An Egyptian court is due to return a verdict in the retrial of former Egyptian President Hosni Mubarak on charges of corruption and killing protesters during the 2011 uprising.
Mubarak, 86, is on trial alongside his sons and a former interior minister.
He was initially found guilty of the charges in 2012 and sentenced to life in prison, but a court later overturned the conviction on technical grounds.
Mubarak ruled Egypt for almost 30 years before being ousted in the uprising.
He stood down after weeks of unrest ended in the deaths of hundreds of protesters across the country.
The current retrial began in April 2013, and has been adjourned several times since.
In August, Mubarak was allowed to give a court-room speech broadcast on Egyptian television.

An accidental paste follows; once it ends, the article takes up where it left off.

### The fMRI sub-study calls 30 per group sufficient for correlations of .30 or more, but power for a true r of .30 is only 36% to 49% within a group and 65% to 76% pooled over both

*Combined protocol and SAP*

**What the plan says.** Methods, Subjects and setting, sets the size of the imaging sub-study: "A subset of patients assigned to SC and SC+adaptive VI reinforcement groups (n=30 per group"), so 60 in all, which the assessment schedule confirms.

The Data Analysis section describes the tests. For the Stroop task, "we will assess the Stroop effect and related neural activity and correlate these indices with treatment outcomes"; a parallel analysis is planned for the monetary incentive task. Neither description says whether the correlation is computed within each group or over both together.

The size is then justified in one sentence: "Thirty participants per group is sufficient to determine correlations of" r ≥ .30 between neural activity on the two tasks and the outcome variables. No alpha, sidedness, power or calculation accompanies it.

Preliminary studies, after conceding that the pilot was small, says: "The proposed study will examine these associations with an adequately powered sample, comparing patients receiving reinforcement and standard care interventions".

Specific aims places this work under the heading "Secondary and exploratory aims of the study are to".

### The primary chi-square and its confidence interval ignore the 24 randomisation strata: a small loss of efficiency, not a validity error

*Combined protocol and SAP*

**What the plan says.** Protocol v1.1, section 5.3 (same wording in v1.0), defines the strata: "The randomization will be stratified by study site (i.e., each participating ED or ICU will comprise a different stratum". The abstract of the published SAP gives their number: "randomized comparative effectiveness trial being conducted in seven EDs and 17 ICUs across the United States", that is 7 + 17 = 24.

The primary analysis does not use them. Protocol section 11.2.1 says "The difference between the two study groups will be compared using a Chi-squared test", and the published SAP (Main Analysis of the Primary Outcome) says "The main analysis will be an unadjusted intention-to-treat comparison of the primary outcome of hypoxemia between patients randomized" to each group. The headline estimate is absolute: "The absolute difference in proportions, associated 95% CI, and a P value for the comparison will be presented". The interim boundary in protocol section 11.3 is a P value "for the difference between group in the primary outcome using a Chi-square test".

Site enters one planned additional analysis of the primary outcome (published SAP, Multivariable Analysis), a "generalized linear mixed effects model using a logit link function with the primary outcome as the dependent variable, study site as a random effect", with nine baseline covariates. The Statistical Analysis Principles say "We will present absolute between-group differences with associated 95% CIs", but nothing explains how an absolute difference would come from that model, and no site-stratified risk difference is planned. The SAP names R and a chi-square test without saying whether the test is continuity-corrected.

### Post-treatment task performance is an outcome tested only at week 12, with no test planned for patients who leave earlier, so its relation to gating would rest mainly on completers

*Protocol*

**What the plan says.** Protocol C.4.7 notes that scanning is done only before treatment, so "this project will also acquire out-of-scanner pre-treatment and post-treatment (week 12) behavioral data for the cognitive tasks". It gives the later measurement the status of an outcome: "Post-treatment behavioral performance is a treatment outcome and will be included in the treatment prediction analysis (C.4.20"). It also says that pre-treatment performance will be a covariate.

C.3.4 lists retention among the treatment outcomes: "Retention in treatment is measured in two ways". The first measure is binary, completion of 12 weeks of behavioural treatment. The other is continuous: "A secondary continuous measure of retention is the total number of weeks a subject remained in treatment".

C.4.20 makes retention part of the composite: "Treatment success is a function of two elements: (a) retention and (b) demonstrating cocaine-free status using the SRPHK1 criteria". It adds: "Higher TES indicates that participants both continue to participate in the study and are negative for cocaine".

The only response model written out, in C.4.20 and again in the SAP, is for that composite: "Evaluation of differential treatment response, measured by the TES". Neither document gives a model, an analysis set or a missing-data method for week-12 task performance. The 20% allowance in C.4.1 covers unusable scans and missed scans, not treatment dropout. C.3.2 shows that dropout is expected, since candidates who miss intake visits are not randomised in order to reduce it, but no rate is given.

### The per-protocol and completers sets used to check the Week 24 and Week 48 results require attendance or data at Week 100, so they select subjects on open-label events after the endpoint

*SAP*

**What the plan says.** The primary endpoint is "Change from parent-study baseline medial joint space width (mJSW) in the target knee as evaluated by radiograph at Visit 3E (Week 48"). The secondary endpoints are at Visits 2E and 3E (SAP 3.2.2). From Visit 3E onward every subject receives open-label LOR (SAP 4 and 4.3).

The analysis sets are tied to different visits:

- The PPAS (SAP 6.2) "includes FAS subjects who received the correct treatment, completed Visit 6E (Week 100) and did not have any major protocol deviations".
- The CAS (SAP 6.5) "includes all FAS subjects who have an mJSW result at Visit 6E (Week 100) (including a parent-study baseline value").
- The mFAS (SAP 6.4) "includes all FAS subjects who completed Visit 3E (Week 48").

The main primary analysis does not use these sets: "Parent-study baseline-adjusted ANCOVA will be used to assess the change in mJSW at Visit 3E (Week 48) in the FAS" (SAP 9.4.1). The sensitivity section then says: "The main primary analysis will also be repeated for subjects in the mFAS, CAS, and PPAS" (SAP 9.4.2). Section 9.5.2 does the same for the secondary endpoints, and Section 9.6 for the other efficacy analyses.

In the speech, he defended his human rights record and said he did his best to fulfil his duties as president.
“I spent my whole life defending Egypt and its sons. I say before God, you and the people that I have spent my life fighting the enemies of the country,” he said.
Commentators say that Mubarak could be acquitted after several witnesses changed their evidence in his favour.
Mubarak is already serving a three-year prison sentence for embezzlement of public funds.
In August, a court ordered Mubarak’s release from prison and transfer to a military hospital in Cairo, where he is being held.
He was previously found guilty of the charge relating to killing protesters in 2012 along with former Interior Minister Habib al-Adly, and sentenced to life in prison.
But in January 2013 the Court of Cassation upheld an appeal by the two men against their convictions on technical grounds and ordered a retrial.
His sons Alaa and Gamal are currently serving four-year prison terms for embezzlement of state funds.
Together with their father they were also fined $3m (£1.8m) and ordered to repay the $17.6m they were accused of stealing.